Leopard did not know who was laughing. He climbed up a tree to get a better look around. He saw the man and said, "You had better quit laughing. I will eat you." Leopard would have eaten the man, but he was worried that Lizard might still be nearby.
"Please do not eat me," said the woodcutter. He quit laughing and said, "I will not tell anyone."
"You will not tell your wife?" asked the Leopard.
"I will not tell my wife," agreed the man.
"You will not tell your children?" asked the Leopard. "Or the other villagers?"
"I will not tell my wife or the other villagers," said the man.
The Leopard let him go. Later the Leopard began to worry. Men and women are not good at keeping secrets. If the other animals hear of this, they will all laugh at me. Then the Leopard left the forest to sit outside of the woodcutter's hut and listened to what was being said inside. The Leopard heard laughter.
"What is so funny?" asked the man's wife and children?" But, the woodcutter would not tell them.
"I cannot tell you," said the woodcutter. "I made a promise, and I intend to keep it."
Leopard watched through the window. He saw the man and his wife put the children to bed. The wife laid down to go to sleep. The man blew out the light. Leopard was just about to leave when he heard the man laugh aloud again. "I cannot help it," he said. "I will not tell the children. But, I must tell you." He told her about the fight and how the small Lizard had beaten the large Leopard. "It was so funny. The Leopard kept saying, 'He bit me here and here and here!' It was so funny."
Leopard was so angry that he climbed on top of the man's house. He removed part of the roof and climbed down into the house. He waited until the man went to sleep. Leopard crawled under the man's bed and picked it up and carried it out of the house. He was going to take the man into the forest and eat him.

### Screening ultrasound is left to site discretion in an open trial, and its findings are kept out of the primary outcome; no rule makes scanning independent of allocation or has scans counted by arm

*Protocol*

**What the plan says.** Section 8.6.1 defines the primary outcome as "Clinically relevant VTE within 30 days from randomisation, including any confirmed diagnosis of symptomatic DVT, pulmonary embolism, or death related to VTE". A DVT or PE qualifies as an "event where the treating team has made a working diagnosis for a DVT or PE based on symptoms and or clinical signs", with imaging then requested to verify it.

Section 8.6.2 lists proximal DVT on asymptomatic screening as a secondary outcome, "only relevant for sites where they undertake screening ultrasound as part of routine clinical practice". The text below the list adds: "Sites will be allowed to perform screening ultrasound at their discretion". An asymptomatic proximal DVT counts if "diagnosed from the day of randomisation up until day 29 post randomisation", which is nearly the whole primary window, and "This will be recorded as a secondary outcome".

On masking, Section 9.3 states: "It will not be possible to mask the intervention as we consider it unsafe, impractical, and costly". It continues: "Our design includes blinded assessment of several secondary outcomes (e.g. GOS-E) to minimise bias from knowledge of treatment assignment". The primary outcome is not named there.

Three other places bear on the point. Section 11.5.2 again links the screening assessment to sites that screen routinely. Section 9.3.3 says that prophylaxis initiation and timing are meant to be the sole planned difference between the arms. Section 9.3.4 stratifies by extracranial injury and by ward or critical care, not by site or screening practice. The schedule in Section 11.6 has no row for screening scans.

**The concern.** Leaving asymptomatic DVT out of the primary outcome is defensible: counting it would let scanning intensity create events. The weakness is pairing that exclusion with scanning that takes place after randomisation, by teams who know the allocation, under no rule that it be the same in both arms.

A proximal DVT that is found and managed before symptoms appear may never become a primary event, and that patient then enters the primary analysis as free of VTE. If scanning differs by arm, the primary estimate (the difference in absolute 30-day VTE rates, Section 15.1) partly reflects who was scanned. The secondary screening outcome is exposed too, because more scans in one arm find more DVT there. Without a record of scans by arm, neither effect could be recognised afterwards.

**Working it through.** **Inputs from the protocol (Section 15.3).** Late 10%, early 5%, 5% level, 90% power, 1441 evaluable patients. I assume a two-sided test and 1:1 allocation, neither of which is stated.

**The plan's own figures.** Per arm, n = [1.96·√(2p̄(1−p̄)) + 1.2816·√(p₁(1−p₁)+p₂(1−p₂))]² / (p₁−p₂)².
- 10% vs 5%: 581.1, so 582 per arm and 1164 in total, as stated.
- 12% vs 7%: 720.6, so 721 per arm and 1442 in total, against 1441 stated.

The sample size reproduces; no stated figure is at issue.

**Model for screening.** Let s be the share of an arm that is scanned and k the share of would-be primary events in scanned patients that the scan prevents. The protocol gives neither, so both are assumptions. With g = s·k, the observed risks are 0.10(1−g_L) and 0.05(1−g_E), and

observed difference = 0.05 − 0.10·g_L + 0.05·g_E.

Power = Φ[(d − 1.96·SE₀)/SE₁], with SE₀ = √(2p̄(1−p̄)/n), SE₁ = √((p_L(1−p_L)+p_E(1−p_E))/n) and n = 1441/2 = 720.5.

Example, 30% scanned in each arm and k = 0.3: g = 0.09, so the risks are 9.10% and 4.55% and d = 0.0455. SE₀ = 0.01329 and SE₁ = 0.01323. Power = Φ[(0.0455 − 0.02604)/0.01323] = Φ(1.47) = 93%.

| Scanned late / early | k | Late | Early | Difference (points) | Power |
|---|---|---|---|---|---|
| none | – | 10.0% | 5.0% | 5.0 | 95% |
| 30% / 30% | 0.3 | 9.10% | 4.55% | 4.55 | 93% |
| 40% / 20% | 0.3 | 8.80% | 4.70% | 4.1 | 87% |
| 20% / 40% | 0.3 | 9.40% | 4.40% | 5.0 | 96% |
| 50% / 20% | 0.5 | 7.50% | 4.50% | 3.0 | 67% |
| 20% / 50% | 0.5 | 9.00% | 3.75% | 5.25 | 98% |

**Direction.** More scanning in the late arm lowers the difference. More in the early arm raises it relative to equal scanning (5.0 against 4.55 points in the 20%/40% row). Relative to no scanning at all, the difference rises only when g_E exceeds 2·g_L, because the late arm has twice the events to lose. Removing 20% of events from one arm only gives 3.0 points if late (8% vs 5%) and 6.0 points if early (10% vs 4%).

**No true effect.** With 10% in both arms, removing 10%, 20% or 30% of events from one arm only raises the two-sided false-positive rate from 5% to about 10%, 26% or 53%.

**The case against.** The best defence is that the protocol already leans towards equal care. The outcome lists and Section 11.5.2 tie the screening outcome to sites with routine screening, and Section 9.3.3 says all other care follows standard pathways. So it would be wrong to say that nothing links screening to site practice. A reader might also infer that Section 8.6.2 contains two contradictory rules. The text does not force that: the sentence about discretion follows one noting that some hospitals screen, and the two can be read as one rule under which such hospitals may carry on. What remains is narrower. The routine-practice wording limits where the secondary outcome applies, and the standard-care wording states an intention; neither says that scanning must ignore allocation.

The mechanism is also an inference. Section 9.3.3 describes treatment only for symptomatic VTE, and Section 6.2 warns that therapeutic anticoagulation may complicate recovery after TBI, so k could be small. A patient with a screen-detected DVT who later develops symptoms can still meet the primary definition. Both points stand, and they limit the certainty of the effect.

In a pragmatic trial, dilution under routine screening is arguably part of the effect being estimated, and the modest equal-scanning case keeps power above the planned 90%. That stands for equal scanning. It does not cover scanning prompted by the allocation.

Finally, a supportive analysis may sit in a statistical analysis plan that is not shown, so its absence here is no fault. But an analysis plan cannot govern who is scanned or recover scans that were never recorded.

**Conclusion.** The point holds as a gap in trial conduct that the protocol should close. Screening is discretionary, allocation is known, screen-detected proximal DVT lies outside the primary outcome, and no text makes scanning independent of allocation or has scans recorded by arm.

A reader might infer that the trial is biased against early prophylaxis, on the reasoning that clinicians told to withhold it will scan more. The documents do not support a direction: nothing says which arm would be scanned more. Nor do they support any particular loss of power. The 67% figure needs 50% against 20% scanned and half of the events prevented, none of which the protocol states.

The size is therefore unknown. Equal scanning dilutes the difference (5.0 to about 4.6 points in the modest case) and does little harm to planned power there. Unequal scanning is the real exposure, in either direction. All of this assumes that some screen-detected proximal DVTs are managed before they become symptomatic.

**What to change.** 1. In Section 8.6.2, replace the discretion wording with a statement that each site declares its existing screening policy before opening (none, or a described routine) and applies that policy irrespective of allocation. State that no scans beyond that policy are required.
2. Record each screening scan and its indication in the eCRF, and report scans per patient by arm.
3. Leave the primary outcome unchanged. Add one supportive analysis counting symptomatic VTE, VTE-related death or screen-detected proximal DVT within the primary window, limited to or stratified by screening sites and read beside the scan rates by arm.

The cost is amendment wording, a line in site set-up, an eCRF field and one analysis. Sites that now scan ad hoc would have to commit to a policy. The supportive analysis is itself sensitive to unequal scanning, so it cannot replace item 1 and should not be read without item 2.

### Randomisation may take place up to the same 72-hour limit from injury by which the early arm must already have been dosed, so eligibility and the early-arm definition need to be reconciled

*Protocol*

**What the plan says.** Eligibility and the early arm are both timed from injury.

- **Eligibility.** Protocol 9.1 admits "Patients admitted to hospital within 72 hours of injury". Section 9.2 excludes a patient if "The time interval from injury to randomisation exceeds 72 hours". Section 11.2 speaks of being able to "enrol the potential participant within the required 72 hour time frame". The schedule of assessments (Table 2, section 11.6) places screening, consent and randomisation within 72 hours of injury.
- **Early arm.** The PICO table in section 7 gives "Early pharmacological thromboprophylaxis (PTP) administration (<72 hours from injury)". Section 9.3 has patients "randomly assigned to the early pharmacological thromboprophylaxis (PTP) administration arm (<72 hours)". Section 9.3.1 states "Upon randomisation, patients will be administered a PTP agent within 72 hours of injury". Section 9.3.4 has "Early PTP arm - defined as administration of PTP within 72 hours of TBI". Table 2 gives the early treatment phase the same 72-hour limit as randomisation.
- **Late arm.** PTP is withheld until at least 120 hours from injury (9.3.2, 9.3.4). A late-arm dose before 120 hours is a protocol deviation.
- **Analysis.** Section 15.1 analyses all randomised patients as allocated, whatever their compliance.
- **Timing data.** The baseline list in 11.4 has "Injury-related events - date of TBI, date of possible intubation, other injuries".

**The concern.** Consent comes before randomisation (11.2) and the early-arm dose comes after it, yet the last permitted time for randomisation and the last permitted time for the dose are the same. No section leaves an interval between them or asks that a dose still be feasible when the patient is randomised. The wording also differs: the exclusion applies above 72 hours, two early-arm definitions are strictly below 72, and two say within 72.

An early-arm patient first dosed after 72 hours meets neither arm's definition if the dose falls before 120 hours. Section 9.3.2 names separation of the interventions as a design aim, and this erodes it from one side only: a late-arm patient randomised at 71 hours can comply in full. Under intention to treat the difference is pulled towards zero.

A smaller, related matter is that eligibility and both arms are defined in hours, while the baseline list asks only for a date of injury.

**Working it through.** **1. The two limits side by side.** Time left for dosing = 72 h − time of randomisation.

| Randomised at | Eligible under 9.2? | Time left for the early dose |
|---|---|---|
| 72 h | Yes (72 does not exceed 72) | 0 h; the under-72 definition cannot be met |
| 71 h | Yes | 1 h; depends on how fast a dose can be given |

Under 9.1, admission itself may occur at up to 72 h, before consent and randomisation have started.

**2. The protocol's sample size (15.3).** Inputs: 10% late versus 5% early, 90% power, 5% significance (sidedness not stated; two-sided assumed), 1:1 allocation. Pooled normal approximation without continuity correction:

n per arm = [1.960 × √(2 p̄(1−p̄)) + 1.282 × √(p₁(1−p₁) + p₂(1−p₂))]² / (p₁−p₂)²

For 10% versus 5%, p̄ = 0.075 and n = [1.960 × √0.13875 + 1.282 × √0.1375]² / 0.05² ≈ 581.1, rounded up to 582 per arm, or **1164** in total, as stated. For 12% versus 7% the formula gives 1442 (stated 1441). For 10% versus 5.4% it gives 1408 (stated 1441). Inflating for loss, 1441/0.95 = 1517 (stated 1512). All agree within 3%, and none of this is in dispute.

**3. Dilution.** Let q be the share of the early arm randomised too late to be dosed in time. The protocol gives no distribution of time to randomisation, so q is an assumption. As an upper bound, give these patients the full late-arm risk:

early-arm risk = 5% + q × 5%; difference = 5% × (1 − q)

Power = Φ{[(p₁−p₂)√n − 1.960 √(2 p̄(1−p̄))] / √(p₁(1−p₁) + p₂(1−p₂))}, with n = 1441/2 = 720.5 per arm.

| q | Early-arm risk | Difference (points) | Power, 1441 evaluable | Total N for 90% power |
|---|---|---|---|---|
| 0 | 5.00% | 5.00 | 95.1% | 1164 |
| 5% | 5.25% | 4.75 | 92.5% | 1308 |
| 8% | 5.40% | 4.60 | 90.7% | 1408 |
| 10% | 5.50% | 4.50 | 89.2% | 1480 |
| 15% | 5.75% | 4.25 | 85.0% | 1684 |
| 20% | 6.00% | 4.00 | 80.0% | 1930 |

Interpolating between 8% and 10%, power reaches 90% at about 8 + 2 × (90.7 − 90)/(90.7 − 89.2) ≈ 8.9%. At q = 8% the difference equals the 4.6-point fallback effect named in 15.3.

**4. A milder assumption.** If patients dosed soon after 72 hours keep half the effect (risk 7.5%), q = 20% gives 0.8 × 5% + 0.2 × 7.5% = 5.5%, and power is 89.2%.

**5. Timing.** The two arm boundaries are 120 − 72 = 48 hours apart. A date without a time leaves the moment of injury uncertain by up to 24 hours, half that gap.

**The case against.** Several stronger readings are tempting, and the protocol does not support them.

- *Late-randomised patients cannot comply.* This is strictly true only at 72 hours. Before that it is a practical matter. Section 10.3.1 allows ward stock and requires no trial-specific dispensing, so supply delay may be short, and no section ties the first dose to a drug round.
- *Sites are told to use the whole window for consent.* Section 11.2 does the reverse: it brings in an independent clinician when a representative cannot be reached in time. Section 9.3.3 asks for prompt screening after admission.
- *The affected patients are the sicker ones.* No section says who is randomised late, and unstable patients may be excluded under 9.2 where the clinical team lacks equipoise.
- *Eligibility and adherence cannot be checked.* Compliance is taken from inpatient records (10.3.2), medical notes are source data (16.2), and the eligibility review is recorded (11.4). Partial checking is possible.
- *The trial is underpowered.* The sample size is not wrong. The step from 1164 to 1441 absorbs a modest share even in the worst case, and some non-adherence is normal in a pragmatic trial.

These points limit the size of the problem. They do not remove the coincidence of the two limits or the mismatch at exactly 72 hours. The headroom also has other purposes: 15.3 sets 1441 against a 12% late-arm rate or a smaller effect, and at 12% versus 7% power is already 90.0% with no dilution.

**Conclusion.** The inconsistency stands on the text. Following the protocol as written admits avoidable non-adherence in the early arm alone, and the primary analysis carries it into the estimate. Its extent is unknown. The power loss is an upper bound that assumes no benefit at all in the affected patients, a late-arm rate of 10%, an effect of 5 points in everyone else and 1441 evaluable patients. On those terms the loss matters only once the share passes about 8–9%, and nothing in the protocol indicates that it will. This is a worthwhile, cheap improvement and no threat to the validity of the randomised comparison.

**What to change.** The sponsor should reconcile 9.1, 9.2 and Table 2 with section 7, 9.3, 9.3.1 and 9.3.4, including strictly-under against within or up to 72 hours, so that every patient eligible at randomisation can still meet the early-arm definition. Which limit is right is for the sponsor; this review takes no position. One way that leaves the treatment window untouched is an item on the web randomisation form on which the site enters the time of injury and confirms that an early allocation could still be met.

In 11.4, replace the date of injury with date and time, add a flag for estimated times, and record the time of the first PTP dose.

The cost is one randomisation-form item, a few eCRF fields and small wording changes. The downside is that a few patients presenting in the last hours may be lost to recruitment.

The man dreamed that he was walking through the woods. He could see tree branches moving over his head. It seemed so very real. Then the moon shined in his eyes. It WAS real! He was not in his home. He looked under the bed and saw Leopard. The woodcutter knew the Leopard was going to eat him. He sat up in the bed and then jumped up to grab a tree branch and climbed the tree.
Leopard felt his load get lighter. He looked up in time to see man climbing the tree. Leopard threw the bed away and growled. Nothing would stop him from eating that woodcutter.
That is when the man said, "Mr. Leopard, I am sorry about laughing at you. But, you should not climb any higher. Lizard is in the tree with me, and he is going to bite you again. This frightened Leopard, and he ran away in a hurry. Leopard ran far away. He did not wish to fight with Lizard ever again. The man can now tell his story without fear of the day when Lizard dueled with Leopard.
Dr. Mike Lockett is an educator, storyteller and children's author from Normal, IL. Dr. Lockett has given more than 4000 programs across the USA and as far away as eastern Asia. Contact Mike by writing to Mike@mikelockett.com in order to book him for a storytelling program or young authors program or to inquire about purchasing his books and CDs. More stories and information about storytelling can be found at www.mikelockett.com